3. Incentives for Passive Crowdsourcing in the 1940 US Census

Liana Diesendruck (UI Urbana-Champaign)

  • Summary:The 1940 US Census was composed of millions of spreadsheet-like images, comprising roughly 10 billion units of information (http://www.slideshare.net/NARACAST/ncsa-posterhandout). We will briefly describe our Computer Vision approach to providing initial searchable access to the collection and then focus on the passive crowdsourcing strategies we employ to improve the system’s accuracy over time. The main idea is to get feedback on the quality of the results by keeping track of the users’ interactions with the system. The process starts when the user is presented with a list of possible matches to a query. Information is gathered about the user’s interactions with this list, from clicked results to the amount of time spent on a page. The acquired data provides invaluable feedback on the accuracy of the presented results and it is used later to improve the system’s responses.
  • Bio:Liana Diesendruck is part of the Image, Spatial, and Data Analysis (ISDA) group at the National Center for Supercomputing Applications (NCSA) at the University of Illinois. She currently applies her background in computer vision to various projects related to the digital preservation of documents. Recently, she has been working on ways to provide searchable access to the 1940’s US Census data without using human transcribers.  Liana holds a M.Sc. and a B.Sc. in Computer Science and a B.Sc. in Physics, all from Ben-Gurion University in Israel. Currently her interests lie in applied computer vision, information retrieval, data analysis and visualization, and cognitive systems.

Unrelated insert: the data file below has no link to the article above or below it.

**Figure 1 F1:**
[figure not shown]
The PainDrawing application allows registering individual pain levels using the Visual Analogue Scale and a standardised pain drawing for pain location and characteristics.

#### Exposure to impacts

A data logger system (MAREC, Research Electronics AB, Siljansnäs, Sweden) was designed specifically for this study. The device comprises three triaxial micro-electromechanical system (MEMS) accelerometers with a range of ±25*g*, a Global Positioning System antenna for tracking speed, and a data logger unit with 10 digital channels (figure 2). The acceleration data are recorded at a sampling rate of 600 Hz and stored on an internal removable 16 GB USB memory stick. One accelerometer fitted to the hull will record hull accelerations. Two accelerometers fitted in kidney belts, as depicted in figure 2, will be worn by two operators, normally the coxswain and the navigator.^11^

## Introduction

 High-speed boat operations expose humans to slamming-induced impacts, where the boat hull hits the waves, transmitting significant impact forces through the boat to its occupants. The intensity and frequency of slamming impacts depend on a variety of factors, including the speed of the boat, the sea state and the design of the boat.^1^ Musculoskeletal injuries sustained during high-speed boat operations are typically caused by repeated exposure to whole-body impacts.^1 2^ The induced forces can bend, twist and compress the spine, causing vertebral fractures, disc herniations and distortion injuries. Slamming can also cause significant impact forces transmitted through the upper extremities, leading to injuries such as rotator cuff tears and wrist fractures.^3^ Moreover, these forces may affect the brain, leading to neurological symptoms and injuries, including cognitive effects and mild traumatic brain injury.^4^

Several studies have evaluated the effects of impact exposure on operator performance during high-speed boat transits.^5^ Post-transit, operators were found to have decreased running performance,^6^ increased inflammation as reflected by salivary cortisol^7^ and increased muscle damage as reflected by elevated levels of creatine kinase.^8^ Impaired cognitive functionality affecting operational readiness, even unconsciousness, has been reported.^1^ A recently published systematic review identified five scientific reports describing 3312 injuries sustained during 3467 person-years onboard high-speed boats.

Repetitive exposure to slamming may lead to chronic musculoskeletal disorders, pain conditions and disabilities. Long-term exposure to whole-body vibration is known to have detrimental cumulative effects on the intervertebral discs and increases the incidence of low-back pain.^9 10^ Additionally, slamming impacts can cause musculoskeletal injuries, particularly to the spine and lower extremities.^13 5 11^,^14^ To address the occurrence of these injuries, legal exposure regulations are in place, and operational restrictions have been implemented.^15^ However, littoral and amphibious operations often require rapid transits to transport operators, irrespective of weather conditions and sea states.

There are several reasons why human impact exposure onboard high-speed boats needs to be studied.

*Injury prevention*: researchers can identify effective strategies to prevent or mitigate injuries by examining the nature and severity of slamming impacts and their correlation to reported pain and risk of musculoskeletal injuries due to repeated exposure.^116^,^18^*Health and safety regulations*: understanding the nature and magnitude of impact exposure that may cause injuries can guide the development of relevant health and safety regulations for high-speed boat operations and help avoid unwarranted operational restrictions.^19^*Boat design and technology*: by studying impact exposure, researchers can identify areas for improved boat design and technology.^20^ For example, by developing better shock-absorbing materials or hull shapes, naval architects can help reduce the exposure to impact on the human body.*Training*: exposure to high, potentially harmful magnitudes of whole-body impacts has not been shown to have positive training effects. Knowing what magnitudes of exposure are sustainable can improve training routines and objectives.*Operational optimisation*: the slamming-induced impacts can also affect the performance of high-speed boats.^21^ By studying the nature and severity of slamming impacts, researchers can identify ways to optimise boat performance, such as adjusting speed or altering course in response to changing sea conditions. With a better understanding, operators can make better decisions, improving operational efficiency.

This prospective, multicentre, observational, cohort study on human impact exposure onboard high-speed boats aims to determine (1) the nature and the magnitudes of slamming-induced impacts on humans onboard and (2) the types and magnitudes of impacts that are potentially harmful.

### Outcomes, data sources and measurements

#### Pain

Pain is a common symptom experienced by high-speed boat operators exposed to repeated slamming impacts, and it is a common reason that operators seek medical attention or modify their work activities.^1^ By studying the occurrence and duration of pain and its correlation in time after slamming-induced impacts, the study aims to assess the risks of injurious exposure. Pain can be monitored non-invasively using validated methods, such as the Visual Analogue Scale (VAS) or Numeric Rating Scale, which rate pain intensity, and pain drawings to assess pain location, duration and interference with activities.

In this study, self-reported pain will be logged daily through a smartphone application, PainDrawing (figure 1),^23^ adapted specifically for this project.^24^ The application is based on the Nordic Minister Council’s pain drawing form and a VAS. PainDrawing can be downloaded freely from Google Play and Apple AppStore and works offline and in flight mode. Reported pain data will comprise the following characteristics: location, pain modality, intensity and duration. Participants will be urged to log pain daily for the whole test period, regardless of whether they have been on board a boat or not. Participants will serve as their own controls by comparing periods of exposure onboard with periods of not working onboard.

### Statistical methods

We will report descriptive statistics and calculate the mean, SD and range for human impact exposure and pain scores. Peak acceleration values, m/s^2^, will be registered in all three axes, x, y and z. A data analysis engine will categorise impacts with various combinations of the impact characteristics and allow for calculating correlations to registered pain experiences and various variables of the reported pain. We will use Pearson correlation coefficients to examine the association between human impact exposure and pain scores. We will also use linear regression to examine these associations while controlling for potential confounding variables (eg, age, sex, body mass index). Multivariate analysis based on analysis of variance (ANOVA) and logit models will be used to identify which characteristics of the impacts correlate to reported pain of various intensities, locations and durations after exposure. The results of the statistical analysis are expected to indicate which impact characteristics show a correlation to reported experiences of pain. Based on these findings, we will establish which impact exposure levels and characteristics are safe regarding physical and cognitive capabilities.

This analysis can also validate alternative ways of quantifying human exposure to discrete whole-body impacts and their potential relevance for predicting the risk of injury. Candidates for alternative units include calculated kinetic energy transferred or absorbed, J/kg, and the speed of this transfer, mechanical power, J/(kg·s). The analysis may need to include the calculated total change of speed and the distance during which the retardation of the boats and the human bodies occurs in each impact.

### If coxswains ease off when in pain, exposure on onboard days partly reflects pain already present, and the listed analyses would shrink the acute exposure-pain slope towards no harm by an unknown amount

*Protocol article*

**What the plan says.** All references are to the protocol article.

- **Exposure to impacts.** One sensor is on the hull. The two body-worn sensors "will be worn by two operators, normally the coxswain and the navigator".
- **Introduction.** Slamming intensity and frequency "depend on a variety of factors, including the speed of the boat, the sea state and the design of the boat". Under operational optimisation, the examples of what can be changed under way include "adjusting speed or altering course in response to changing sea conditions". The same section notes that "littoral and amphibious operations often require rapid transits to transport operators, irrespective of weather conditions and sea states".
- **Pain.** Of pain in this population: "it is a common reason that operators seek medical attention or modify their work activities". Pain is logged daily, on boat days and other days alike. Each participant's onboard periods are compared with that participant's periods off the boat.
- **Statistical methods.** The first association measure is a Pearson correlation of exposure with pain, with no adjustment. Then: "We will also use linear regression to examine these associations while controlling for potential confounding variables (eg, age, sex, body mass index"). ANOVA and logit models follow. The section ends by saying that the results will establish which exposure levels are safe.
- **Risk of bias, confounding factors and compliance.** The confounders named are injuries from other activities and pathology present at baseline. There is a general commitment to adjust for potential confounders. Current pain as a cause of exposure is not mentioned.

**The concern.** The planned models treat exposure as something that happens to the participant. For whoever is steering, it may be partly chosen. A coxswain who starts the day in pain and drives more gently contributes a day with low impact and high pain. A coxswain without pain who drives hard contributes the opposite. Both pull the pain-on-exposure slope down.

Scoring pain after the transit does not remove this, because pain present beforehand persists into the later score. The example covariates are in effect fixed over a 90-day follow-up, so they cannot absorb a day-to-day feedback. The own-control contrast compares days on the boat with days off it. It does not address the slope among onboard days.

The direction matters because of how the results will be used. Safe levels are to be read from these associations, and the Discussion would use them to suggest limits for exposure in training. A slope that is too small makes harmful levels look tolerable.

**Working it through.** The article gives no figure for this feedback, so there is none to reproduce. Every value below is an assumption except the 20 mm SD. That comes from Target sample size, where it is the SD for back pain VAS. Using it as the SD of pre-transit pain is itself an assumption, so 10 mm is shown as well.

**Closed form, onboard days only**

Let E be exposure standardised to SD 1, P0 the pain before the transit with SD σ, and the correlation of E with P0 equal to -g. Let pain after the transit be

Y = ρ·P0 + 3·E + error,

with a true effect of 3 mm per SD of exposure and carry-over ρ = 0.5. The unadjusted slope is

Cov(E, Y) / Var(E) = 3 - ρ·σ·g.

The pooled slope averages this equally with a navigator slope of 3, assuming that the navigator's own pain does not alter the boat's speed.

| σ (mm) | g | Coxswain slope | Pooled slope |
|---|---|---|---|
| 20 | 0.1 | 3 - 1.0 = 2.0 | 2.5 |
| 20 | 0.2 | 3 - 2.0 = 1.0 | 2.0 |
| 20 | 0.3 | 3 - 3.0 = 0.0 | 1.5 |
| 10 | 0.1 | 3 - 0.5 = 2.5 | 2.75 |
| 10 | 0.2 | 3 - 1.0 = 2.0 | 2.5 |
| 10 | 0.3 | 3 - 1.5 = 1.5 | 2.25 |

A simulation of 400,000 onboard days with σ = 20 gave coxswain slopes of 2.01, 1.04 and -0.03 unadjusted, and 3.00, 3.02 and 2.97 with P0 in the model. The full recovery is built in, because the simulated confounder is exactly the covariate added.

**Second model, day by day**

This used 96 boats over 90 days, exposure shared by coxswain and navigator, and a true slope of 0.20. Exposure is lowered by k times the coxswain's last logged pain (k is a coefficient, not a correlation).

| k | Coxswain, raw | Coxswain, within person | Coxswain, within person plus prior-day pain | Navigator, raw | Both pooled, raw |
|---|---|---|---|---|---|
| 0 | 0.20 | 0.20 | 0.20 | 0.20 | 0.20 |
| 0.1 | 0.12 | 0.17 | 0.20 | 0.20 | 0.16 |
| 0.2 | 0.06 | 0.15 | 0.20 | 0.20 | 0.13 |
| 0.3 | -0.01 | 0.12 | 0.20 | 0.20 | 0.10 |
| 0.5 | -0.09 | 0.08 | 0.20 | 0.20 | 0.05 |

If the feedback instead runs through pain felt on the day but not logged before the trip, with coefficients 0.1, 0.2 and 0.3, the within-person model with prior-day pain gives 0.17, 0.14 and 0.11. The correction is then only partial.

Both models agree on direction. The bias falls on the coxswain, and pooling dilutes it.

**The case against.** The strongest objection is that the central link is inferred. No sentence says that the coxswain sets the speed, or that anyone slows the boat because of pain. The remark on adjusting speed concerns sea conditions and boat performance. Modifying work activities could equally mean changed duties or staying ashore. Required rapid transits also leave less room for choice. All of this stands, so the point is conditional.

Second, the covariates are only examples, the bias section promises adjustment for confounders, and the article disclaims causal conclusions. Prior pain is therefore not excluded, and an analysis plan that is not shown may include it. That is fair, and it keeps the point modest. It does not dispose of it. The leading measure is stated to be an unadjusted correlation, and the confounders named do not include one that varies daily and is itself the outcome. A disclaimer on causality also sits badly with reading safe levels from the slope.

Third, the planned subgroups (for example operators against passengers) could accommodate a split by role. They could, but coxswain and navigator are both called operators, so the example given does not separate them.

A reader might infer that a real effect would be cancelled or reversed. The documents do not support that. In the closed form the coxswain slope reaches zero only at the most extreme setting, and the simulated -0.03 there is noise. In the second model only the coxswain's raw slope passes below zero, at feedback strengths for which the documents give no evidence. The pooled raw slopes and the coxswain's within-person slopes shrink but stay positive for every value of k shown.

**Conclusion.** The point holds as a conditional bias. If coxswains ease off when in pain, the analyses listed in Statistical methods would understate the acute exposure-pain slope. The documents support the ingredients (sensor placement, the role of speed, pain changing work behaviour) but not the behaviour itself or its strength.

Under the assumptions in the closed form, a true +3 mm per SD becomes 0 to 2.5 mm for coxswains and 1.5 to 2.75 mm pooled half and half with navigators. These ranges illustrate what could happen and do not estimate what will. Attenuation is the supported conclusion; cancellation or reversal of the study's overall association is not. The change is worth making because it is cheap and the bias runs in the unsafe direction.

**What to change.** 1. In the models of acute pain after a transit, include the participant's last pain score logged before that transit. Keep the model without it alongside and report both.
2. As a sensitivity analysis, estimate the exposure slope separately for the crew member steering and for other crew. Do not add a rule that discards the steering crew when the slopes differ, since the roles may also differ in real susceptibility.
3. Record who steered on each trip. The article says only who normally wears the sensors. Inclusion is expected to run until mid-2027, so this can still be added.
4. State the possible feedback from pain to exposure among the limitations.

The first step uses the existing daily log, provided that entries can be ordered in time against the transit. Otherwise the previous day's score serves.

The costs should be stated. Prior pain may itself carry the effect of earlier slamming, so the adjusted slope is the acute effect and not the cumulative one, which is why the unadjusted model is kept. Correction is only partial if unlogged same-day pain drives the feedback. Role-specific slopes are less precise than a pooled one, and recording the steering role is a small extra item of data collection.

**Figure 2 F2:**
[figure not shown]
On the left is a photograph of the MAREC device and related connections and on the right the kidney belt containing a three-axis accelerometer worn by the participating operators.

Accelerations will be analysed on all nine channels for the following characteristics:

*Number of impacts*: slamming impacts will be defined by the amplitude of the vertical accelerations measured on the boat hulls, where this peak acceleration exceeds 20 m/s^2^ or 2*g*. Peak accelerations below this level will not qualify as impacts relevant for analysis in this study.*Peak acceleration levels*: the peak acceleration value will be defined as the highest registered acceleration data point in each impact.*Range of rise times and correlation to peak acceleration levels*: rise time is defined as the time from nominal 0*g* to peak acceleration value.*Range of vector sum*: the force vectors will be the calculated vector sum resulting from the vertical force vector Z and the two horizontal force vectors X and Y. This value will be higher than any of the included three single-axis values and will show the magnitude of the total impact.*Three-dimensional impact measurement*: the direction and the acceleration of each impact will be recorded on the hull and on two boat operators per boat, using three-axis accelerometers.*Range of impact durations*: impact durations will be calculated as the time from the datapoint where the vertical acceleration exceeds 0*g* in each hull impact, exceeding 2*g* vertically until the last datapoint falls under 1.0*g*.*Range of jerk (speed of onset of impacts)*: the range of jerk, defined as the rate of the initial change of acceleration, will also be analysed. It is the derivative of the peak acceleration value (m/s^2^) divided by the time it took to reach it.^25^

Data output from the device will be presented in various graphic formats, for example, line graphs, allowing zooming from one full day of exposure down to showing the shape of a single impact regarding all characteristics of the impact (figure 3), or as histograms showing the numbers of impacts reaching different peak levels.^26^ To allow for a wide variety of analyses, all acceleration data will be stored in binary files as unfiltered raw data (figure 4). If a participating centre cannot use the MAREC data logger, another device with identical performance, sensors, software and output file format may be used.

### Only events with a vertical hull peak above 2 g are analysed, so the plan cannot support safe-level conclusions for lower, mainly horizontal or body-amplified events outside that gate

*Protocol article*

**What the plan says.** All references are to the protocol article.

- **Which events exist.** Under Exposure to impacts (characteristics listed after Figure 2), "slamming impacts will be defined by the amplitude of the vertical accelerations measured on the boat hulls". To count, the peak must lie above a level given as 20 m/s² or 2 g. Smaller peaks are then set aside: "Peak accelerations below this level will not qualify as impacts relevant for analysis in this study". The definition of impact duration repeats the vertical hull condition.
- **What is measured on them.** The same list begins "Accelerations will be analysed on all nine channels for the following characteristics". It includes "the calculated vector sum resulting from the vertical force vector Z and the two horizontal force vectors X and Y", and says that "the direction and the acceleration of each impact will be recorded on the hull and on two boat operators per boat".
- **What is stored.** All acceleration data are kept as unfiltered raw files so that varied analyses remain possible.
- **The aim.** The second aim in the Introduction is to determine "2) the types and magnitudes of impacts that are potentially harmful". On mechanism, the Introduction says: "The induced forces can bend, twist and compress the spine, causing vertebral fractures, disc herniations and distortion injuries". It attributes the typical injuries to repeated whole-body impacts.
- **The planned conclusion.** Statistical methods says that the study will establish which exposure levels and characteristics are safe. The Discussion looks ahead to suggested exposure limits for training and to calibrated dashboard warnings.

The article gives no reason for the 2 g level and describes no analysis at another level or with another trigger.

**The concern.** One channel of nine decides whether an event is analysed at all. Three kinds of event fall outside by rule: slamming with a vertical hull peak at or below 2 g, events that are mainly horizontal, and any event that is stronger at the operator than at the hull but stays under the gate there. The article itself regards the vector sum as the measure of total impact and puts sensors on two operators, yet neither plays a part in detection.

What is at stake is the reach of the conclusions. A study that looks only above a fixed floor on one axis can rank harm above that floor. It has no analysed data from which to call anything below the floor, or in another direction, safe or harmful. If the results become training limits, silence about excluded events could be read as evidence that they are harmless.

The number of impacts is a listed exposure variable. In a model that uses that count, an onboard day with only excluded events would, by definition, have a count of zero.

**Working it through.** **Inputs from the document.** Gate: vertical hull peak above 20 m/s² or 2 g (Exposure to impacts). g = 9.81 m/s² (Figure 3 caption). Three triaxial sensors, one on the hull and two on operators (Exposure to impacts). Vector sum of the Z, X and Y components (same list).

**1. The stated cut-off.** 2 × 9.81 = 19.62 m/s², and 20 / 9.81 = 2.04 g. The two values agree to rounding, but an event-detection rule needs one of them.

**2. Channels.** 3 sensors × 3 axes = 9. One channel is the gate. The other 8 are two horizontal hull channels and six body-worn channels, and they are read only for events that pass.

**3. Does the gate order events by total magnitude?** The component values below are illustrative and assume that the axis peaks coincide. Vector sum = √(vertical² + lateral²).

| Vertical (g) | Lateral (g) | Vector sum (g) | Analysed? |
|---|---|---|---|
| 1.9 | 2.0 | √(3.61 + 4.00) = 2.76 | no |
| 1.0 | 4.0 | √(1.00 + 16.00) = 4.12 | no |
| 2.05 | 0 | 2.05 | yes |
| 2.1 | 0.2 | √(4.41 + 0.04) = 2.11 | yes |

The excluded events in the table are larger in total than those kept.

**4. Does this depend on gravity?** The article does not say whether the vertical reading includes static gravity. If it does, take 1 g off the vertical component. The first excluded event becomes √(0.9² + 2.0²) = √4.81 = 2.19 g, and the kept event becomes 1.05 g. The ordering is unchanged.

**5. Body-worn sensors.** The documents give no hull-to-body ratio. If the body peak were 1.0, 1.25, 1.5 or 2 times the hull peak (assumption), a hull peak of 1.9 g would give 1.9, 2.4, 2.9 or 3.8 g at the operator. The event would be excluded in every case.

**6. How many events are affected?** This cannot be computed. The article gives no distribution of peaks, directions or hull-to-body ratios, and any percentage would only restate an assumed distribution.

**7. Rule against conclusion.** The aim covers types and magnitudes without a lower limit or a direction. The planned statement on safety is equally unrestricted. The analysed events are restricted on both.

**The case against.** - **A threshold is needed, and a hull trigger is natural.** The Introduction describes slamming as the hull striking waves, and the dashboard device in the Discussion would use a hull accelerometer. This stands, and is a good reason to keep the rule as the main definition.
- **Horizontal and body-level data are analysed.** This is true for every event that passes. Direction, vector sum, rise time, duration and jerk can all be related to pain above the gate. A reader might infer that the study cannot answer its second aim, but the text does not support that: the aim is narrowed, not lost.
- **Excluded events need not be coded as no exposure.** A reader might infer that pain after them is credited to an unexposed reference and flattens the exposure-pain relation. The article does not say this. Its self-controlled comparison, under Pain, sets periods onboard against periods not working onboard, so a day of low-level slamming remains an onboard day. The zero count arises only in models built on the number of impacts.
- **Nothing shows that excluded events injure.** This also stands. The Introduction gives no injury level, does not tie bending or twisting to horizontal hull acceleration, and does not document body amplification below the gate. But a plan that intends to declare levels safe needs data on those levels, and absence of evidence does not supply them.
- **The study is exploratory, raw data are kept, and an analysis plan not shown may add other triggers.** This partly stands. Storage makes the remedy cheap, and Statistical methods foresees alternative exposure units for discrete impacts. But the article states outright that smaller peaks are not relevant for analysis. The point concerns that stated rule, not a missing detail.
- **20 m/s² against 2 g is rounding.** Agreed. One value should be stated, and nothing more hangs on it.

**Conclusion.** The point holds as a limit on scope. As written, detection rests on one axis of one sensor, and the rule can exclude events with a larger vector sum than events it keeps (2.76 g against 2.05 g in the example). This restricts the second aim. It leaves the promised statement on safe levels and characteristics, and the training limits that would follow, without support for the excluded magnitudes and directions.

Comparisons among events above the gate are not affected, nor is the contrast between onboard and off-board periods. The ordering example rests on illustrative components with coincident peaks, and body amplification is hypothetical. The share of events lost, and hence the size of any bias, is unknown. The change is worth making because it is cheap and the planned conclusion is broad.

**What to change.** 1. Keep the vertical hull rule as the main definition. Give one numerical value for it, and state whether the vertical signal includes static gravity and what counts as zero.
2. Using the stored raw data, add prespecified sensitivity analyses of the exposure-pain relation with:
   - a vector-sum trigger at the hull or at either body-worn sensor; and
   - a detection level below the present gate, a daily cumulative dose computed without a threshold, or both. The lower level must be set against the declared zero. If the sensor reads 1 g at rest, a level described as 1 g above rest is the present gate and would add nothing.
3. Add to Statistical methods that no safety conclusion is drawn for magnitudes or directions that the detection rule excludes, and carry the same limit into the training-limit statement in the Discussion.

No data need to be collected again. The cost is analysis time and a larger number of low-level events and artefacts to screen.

4. NARA crowdsourcing initiatives

John Martinez (Office of Innovation / NARA)

  • Summary:The Citizen Archivist Initiative is an adaptation of the long-standing tradition of crowdsourcing in science. Citizen science projects engage amateurs and nonprofessionals in scientific research, like reporting bird sightings or categorizing galaxies. The National Archives has used digital technology to engage citizen archivists, who can use tags, transcripts, and digital images that increase public access to the records of the Federal Government. The Citizen Archivist Dashboard (http://www.archives.gov/citizen-archivist) is a central location for these crowdsourcing activities. Projects linked to the dashboard include transcribing digitized historic Navy ship logs to improve our knowledge of past environmental conditions, transcribing National Archives documents at various levels of difficulty, uploading images to a Citizen Archivist Flickr group, tagging National Archives records for better online searching, and contributing and editing articles on the Our Archives Wiki.
  • Bio:John Martinez is Director of the Business Architecture, Standards, and Authorities Division of the Office of Innovation at the National Archives and Records Administration (NARA). He holds a M.L.S. from the University of Maryland and a Certificate of Advanced Study in Library and Information Systems from the University of Pittsburgh. Prior to NARA he worked at the National Security Archive at George Washington University, and at NARA he has also worked on the electronic records staff and policy and planning staff.